On April 22, 1970, Americans of all ages, creeds and walks of life joined together to commemorate the very first Earth Day. Conceived by Gaylord Nelson, formerly a Wisconsin senator, it was a day to focus on the growing environmental concerns of the time: air pollution, inefficient fuel usage, oil spills, unregulated waste disposal and construction, and the endangerment and extinction of certain animals and plants.
Over 20 million people across the country rallied to the cause of a sustainable environment, and today, 46 years later, we still honor Earth Day as a time of public awareness for the conservation and protection of the world around us.
There are so many different ways to celebrate Earth Day and to include your family in the support of clean air, clean water, and protection of our planet’s precious resources.
1 – Celebrate Earth Day!
Spend Saturday, April 22 at Washington Oaks Gardens State Park, From 10:00 AM to 4:00 PM, park visitors can enjoy vendors, exhibits, live music, great local food. A children’s area will provide arts and crafts, projects, and games. Guests can also explore the property, taking in the natural beauty the park has to offer.
Additionally, take advantage of guided nature walks and talks, the Wild About Birds presentation, and everything else Washington Oaks has to offer.
Visit here for more information and be sure to join the party!
2 – For The Birds!
Get crafty by making a source of nesting materials for the local birds. All you need is a suet cage (available at garden or hardware supply stores, or online), and then get creative! Kids can collect twigs, straw, leaves and grass cuttings from the yard or woods, or they can gather bits of cut up cotton, pieces of yarn, feathers from old pillows or other such objects from around the house. Stuff the items into the suet cage (tightly enough that nothing falls out, but not so tightly that the birds can’t easily grab the materials) and hang in a tree.
Not only is this a great project to help out our feathered friends, but kids can research the birds they see visiting the nesting container and observe these backyard critters in their natural habitat.
3 – Recycle!
Even the youngest members of the household can get in on the recycling action. Separating newspaper from plastics and aluminum is an incredibly simple task, that can even be incorporated into a year-round chore (parenting win!)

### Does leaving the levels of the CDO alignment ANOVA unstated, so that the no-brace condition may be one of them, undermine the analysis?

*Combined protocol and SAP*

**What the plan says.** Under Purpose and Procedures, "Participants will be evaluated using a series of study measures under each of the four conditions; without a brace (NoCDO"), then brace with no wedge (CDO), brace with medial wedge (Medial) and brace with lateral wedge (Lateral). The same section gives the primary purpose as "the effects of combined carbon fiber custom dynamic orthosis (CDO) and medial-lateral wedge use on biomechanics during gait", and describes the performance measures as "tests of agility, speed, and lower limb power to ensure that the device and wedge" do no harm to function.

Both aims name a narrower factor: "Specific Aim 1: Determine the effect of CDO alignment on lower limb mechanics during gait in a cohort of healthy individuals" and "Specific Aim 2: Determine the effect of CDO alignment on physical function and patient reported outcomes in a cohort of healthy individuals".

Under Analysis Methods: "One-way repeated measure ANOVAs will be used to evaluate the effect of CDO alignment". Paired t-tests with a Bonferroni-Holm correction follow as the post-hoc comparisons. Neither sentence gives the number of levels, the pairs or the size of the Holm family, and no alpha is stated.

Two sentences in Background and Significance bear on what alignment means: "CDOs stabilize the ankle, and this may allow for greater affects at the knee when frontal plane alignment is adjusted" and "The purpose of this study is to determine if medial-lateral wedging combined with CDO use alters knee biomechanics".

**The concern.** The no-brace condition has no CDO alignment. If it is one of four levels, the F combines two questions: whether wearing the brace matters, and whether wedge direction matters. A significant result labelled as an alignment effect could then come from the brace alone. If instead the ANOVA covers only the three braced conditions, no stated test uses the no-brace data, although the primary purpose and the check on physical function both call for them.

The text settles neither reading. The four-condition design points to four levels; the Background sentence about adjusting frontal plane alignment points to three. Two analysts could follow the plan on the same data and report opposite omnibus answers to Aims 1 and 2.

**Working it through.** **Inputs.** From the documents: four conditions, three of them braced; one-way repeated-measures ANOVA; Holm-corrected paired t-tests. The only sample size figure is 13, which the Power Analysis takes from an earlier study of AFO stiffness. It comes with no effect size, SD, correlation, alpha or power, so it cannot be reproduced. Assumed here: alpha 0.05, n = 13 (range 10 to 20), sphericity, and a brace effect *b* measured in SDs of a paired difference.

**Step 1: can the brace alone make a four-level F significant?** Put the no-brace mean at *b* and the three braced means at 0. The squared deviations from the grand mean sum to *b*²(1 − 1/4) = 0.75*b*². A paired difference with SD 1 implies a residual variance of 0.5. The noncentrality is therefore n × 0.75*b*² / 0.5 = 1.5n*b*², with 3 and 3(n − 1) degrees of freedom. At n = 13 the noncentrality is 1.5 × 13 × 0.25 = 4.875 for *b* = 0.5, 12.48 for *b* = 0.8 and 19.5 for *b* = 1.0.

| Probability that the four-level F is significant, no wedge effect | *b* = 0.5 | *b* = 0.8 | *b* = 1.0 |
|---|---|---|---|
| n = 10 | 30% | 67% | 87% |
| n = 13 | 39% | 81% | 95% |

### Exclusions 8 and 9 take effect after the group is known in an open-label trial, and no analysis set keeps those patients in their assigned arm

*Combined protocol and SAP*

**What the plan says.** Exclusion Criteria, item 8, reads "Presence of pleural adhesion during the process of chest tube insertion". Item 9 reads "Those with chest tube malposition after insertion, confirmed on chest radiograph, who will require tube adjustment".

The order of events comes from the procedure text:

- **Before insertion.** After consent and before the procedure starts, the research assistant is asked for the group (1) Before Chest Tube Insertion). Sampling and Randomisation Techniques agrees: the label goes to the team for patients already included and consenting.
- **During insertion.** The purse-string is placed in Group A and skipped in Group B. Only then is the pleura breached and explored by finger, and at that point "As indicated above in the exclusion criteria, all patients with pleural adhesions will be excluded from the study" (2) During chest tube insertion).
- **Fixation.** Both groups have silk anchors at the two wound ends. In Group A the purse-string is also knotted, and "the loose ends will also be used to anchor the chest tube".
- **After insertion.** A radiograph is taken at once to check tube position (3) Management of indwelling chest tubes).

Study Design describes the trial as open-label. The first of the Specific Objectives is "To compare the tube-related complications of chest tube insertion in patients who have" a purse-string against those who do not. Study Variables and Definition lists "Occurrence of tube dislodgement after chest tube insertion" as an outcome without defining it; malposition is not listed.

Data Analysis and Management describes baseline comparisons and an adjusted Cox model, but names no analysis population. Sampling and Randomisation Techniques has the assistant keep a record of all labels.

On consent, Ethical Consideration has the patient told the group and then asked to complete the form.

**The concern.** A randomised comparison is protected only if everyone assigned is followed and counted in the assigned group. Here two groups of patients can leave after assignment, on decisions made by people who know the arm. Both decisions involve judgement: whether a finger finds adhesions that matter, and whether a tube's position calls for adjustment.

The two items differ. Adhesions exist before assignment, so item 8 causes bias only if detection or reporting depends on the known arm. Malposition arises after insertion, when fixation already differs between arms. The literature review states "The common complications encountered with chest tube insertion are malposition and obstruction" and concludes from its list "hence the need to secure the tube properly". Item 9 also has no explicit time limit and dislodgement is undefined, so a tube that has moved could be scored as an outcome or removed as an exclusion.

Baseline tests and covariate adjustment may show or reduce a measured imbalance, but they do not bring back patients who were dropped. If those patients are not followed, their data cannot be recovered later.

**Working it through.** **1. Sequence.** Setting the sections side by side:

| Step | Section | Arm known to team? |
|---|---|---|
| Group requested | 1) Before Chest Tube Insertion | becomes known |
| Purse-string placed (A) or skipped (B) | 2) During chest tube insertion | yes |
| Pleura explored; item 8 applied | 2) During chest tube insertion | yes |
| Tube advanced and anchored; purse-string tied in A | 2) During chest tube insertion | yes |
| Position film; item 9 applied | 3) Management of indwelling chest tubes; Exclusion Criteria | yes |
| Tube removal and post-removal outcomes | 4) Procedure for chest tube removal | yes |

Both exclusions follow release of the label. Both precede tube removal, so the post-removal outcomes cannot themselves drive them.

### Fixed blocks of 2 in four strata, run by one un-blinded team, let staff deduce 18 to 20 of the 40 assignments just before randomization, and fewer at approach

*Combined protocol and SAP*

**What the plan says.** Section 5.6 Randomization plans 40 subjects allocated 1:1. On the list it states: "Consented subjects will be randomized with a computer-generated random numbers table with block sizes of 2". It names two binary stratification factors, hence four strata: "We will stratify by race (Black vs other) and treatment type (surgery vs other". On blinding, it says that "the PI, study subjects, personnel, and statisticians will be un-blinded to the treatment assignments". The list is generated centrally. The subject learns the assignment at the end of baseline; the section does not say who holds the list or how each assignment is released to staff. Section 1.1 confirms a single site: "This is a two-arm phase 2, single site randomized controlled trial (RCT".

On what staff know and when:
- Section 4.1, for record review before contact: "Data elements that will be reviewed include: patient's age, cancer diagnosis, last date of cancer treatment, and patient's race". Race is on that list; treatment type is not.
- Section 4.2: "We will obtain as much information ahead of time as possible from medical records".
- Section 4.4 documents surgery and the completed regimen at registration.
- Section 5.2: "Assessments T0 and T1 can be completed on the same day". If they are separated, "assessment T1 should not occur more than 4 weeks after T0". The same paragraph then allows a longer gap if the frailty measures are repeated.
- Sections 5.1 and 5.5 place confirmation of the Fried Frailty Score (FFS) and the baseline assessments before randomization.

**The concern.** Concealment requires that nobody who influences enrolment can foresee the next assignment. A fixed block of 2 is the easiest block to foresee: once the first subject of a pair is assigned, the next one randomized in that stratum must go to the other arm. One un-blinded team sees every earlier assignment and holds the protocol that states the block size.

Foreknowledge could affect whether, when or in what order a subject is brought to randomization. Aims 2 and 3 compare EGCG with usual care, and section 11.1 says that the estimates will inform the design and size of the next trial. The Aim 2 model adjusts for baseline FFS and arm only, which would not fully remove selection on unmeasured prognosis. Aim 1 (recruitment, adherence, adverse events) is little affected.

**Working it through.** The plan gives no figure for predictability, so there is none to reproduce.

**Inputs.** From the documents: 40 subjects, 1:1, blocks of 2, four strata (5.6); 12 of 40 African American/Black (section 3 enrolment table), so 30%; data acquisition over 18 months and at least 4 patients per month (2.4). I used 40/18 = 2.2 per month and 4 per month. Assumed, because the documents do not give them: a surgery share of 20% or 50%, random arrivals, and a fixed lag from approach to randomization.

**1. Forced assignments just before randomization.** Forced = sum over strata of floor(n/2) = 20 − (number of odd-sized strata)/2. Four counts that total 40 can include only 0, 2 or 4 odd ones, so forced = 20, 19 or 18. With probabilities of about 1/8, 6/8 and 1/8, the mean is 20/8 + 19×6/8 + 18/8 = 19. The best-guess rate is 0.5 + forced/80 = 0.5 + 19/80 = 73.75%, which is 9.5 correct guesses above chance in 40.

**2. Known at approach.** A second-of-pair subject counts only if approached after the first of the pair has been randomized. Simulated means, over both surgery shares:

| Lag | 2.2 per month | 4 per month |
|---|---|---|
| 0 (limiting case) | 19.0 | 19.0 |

Older kids or adults can help by clipping any plastic rings or collars that can pose a hazard to our marine animals so everyone can get in on the recycling action.
4 – Adopt!
Florida is home to some unique and beautiful creatures. One of our family’s favorites is the manatee, a peaceful, and (sadly) endangered marine mammal. “Adopting” a manatee, or other animal in need of protection, allows kids a chance to donate to a good cause and follow how their monetary assistance is making a difference.
Virtually adopting an animal makes a wonderful gift. Depending on the organization, members receive things like photos and updates on the animal they are sponsoring, as well as the education, rescue efforts, rehabilitation, and research to which their funds have contributed. Savethemanatee.org is just one of the many organizations dedicated to helping endangered species.
5 – Clean It Up!
Only by awareness can we keep our beaches and parks pristine and beautiful. Garbage left behind by careless visitors or debris washed up on shore is both an eyesore and an environmental hazard. Cleaning up after ourselves is vital to the continued preservation of our natural treasures, and it’s easy enough to make sure you and your family leave no trace of your visit when you pack up from your hike or swimming and head home.
Whether volunteering with an organized group like North Florida Coastal Caretakers or taking it upon yourselves to fill one bag of garbage to be disposed after a day at the beach, your actions will make a huge difference. Not only can it help teach children about personal responsibility, but it can also instill pride in helping to protect our gorgeous coastline and parks.
How will you be celebrating Earth Day with your family this year?